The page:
How Payoff affects your credit score

Checking your rate for a Payoff loan results in a soft credit check, which doesn’t impact your credit score in any way.

If you decide to accept a loan offer, you’ll have to complete a full-length application with your employment details, your Social Security number and your bank account information.

Payoff doesn’t do a hard credit check until just before it finalizes your loan. Although a hard inquiry can lower your score by a few points, the effect is only temporary.

In the long term, a Payoff loan used for debt consolidation shouldn’t hurt your credit, as long as you consistently make on-time payments. Payoff provides borrowers with their free FICO score every month, too, so you can keep tabs on it over time.

Payoff vs. other debt consolidation options

A Payoff loan isn’t the only way to consolidate debt, of course.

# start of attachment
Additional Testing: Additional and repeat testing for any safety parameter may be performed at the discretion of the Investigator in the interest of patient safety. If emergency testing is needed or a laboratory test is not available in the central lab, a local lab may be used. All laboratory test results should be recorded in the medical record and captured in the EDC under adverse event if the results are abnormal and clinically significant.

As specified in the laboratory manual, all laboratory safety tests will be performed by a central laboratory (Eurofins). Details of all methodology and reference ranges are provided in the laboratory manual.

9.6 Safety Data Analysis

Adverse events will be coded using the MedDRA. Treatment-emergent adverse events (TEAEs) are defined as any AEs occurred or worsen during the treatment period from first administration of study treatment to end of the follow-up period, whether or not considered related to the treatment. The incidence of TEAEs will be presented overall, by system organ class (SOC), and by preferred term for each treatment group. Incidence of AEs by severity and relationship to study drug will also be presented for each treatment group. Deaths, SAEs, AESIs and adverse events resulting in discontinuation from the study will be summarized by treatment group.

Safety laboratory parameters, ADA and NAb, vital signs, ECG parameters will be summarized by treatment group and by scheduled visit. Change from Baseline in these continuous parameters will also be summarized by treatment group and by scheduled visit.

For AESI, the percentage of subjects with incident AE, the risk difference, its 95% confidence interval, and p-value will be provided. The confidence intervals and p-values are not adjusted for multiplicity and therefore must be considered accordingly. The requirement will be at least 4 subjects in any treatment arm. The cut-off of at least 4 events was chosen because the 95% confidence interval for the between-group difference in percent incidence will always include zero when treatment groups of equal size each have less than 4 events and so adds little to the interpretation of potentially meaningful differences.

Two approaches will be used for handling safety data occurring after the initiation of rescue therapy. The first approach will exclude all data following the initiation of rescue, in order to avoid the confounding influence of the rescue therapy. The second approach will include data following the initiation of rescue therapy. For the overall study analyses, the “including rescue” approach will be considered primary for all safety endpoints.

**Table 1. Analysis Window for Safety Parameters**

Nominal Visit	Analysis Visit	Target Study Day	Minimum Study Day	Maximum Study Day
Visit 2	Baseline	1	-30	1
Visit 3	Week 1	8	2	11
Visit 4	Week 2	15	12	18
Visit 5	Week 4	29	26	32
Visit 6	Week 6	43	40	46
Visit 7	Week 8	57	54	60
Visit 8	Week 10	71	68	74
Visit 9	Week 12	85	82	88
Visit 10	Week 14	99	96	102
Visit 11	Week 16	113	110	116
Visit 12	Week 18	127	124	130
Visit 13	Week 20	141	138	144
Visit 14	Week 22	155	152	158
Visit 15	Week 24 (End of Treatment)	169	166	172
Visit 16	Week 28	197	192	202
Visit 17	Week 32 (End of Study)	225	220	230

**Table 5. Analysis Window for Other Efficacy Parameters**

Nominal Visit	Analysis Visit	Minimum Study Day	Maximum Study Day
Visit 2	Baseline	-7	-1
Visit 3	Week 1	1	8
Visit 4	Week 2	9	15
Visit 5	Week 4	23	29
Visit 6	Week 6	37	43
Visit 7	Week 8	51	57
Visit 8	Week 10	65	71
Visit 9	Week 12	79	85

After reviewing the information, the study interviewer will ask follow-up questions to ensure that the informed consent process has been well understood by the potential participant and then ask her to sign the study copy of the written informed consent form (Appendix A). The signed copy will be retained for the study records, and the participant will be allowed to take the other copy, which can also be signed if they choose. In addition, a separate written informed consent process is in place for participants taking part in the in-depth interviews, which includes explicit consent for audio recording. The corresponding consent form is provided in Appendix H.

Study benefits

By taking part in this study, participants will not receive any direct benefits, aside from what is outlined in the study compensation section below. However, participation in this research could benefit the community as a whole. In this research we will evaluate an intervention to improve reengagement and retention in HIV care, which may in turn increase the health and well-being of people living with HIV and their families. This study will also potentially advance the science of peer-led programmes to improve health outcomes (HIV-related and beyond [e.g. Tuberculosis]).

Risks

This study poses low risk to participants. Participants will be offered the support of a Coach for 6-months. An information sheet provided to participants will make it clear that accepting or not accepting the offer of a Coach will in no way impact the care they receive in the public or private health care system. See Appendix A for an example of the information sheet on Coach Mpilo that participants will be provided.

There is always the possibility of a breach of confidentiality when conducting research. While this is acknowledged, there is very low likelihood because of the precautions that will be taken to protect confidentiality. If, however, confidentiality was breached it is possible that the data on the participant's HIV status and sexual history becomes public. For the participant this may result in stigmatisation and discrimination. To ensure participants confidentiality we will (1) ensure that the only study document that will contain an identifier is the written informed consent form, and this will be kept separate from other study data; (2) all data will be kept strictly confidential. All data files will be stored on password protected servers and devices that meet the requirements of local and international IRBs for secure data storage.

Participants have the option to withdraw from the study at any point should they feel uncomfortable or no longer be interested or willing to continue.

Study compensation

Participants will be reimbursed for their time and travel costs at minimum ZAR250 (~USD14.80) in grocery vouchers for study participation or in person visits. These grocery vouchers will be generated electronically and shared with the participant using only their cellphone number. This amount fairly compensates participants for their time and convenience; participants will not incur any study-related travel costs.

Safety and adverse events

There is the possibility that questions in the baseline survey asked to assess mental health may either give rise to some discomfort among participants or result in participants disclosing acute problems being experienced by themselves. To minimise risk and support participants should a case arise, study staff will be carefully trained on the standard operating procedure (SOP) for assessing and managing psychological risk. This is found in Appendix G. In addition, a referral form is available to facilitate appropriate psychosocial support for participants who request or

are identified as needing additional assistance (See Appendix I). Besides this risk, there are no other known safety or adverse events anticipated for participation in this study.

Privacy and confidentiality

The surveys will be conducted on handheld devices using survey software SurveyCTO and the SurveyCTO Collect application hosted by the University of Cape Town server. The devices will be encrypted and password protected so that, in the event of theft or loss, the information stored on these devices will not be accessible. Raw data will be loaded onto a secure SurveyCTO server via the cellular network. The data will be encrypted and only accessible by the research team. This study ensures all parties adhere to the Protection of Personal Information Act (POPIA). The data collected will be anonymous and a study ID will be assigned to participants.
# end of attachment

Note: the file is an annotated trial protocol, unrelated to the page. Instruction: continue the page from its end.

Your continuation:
If you’re a homeowner, you can leverage the value of that asset using a home equity loan or line of credit, both of which offer interest rates that are usually lower than what you’d find on a debt-consolidation loan.

Here’s a quick look at some other solutions that might make more sense for you.

Personal loans

A personal loan is an installment loan that provides borrowers with a lump sum of money in exchange for fixed monthly payments for a certain period of time, typically no more than five years. Personal loans are usually unsecured, which means they don’t require you to put up collateral that the lender can seize in the event of nonpayment.

There’s really no difference between a Payoff loan and a personal loan, other than that Payoff makes loans with the primary purpose of eliminating a borrower’s credit card debt. Payoff’s starting APR of 5.99 percent is competitive among online personal loan lenders, too, though it’s always a good idea to shop around and compare rates to make sure you’re getting the best deal.

Balance transfer cards